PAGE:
Ethics in the West too often equates morality with universal moral principles, thus imposing lifestyles and moral criteria that do not respect differences and local histories. Even Christianity proposes ethics that is based on eternal, absolute and universal truths or principles, independent of sociocultural and historical contexts. The problem is that these universal moral laws become a means of social control to exclude those who are different: non-Christian religions, nonwhite races, non-Western cultures, and poor and marginalized social classes everywhere. To these can be added minorities marginalized because of sexual orientation, physical handicaps, and women of all sectors and cultures. Another kind of ethics is urgent. For these reasons, Christians in Latin America and other parts are seeking innovative ways of envisioning ethics from their marginalized and discriminated social locations in order to find another possible ethics, an ethics that is not universal and not based on eternal truths or principles, but rather is contextual and historical and that takes into account real-life realities. Only an ethics that does this will be liberative. Important steps toward this other possible ethics have been taken by the theology of liberation by developing a contextual and intercultural morality.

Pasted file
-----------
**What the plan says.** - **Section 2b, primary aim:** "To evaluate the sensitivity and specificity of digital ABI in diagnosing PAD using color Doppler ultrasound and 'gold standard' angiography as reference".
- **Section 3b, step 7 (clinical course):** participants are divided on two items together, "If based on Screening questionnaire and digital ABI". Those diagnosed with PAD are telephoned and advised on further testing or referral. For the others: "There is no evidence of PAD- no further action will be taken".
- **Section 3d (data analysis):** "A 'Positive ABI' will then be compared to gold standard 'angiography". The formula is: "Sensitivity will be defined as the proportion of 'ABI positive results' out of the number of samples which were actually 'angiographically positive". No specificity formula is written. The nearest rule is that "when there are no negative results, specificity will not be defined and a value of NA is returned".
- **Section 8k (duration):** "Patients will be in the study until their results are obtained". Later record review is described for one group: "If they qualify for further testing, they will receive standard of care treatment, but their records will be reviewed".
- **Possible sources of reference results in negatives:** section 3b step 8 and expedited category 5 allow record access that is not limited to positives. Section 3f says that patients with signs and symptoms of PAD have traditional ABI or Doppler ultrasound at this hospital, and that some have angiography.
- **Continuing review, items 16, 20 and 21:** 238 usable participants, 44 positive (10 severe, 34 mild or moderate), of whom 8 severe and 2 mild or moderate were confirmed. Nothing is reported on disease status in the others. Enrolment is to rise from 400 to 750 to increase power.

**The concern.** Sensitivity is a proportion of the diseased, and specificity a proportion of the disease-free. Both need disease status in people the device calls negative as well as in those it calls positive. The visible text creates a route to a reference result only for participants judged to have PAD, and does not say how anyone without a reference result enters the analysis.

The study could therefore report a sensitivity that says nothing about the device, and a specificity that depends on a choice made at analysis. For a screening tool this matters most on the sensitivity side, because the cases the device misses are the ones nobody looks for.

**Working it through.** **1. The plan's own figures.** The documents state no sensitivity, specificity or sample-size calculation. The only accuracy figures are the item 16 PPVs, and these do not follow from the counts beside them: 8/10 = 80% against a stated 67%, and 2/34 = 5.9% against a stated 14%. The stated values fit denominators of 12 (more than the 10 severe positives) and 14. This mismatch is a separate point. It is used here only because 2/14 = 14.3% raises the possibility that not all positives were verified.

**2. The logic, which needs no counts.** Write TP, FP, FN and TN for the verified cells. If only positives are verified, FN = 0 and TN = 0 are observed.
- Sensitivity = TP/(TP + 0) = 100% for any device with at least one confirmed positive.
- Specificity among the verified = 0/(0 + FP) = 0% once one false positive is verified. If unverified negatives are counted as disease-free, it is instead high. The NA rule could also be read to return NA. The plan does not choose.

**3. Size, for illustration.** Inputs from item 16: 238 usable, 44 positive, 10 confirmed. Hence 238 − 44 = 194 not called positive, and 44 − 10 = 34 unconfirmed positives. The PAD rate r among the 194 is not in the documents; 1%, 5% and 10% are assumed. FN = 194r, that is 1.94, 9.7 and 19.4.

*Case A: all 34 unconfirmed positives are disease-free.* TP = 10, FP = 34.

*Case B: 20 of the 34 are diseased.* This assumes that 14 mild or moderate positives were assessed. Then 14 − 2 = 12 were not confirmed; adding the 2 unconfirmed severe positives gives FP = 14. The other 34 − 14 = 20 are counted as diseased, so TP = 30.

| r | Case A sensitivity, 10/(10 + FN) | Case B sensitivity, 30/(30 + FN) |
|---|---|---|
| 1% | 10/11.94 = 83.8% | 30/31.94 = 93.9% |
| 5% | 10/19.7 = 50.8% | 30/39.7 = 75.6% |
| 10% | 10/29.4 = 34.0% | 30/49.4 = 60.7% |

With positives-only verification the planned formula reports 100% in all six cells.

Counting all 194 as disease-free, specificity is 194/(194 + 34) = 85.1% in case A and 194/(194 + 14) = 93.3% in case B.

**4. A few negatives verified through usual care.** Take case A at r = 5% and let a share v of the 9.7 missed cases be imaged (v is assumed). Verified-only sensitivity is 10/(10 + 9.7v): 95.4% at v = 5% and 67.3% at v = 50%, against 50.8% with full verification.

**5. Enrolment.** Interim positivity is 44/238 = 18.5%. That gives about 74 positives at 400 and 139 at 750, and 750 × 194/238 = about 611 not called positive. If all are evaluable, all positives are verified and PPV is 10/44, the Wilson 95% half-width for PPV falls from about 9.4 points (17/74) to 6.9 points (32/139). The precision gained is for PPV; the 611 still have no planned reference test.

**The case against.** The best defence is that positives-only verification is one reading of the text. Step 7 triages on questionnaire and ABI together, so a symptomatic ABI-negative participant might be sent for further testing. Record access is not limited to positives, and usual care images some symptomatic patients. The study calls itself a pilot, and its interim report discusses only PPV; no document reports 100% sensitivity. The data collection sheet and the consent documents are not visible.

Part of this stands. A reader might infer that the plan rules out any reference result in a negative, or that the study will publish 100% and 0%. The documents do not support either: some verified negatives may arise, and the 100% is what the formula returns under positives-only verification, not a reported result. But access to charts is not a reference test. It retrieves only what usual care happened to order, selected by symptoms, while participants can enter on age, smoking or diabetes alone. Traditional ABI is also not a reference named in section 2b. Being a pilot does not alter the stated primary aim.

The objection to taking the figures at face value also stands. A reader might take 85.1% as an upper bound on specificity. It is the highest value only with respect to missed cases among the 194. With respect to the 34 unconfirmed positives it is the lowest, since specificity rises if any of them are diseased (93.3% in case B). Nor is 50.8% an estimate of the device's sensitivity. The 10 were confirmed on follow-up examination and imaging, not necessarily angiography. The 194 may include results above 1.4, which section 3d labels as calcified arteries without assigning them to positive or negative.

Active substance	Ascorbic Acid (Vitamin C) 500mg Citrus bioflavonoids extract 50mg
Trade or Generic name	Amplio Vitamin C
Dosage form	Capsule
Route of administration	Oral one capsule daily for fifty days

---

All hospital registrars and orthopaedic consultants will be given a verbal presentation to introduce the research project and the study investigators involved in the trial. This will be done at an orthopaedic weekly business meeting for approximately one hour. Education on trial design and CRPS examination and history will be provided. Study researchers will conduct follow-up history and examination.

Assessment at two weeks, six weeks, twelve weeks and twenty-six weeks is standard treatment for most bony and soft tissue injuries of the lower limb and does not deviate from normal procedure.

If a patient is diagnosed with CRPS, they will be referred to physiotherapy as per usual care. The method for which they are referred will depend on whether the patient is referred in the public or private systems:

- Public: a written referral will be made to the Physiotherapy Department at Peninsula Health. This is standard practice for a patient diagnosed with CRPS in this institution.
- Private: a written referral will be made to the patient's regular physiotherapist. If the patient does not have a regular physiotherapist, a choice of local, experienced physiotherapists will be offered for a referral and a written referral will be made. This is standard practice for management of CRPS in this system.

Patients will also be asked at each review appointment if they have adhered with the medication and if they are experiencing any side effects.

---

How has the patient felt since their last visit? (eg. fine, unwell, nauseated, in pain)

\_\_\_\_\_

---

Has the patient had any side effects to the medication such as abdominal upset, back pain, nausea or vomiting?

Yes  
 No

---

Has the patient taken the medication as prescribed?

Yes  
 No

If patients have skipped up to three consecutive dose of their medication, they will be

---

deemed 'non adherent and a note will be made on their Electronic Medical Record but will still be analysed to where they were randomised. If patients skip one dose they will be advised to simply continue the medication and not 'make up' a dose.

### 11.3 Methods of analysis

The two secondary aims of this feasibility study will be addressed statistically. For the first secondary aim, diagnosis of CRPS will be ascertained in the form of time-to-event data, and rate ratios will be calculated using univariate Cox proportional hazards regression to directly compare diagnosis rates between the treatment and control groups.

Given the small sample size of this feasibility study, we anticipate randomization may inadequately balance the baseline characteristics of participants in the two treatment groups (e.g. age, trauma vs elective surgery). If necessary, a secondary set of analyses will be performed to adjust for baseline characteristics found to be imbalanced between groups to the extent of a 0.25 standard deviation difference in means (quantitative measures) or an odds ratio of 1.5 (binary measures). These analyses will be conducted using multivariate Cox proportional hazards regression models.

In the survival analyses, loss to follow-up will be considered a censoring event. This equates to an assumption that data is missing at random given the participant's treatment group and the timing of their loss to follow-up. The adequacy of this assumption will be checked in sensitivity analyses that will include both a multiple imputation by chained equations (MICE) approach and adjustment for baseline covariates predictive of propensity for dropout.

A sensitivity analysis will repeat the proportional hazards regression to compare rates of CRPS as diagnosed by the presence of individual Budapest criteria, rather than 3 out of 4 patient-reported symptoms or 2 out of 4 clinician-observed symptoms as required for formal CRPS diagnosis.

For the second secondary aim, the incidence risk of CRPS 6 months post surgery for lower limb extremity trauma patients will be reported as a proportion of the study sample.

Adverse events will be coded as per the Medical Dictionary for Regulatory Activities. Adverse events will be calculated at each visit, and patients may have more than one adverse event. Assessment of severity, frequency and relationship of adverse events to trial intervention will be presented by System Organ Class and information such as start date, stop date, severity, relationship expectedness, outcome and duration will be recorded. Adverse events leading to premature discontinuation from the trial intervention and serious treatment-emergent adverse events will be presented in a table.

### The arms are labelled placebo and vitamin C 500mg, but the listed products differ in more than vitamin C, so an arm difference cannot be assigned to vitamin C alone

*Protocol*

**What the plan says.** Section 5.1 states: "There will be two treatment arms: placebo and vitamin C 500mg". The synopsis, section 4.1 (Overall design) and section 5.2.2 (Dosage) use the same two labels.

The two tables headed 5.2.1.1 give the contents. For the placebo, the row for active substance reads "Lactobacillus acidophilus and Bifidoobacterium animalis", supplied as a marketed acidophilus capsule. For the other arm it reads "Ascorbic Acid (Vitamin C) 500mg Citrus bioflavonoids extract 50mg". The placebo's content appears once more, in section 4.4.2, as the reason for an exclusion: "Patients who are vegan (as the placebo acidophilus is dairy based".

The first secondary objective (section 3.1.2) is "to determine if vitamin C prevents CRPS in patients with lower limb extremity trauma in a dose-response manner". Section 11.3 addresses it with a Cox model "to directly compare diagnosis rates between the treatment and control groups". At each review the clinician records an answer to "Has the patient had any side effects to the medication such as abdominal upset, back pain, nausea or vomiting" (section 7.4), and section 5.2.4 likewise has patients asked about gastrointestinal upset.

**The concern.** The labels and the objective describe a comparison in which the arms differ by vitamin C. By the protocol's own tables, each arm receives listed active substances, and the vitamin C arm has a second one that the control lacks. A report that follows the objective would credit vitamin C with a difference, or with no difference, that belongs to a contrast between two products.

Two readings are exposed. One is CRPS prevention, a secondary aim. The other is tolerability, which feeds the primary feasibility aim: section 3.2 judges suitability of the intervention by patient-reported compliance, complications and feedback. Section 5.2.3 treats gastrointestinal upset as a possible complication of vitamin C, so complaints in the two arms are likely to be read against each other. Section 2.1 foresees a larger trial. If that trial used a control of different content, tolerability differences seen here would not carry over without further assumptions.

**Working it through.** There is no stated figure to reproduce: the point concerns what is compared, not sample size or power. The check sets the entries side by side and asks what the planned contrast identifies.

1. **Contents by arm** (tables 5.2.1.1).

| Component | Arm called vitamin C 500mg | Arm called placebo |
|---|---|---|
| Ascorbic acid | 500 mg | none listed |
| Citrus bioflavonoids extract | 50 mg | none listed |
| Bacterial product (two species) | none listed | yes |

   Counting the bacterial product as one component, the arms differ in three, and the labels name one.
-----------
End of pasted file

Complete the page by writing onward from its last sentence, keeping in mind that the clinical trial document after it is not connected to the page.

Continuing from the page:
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|Size: ||1.1 MB|
|Publisher: ||Pickwick Publications|
|Date published: || 2015|
|ISBN: ||9781498225267 (DRM-EPUB)|
|Read Aloud: ||not allowed|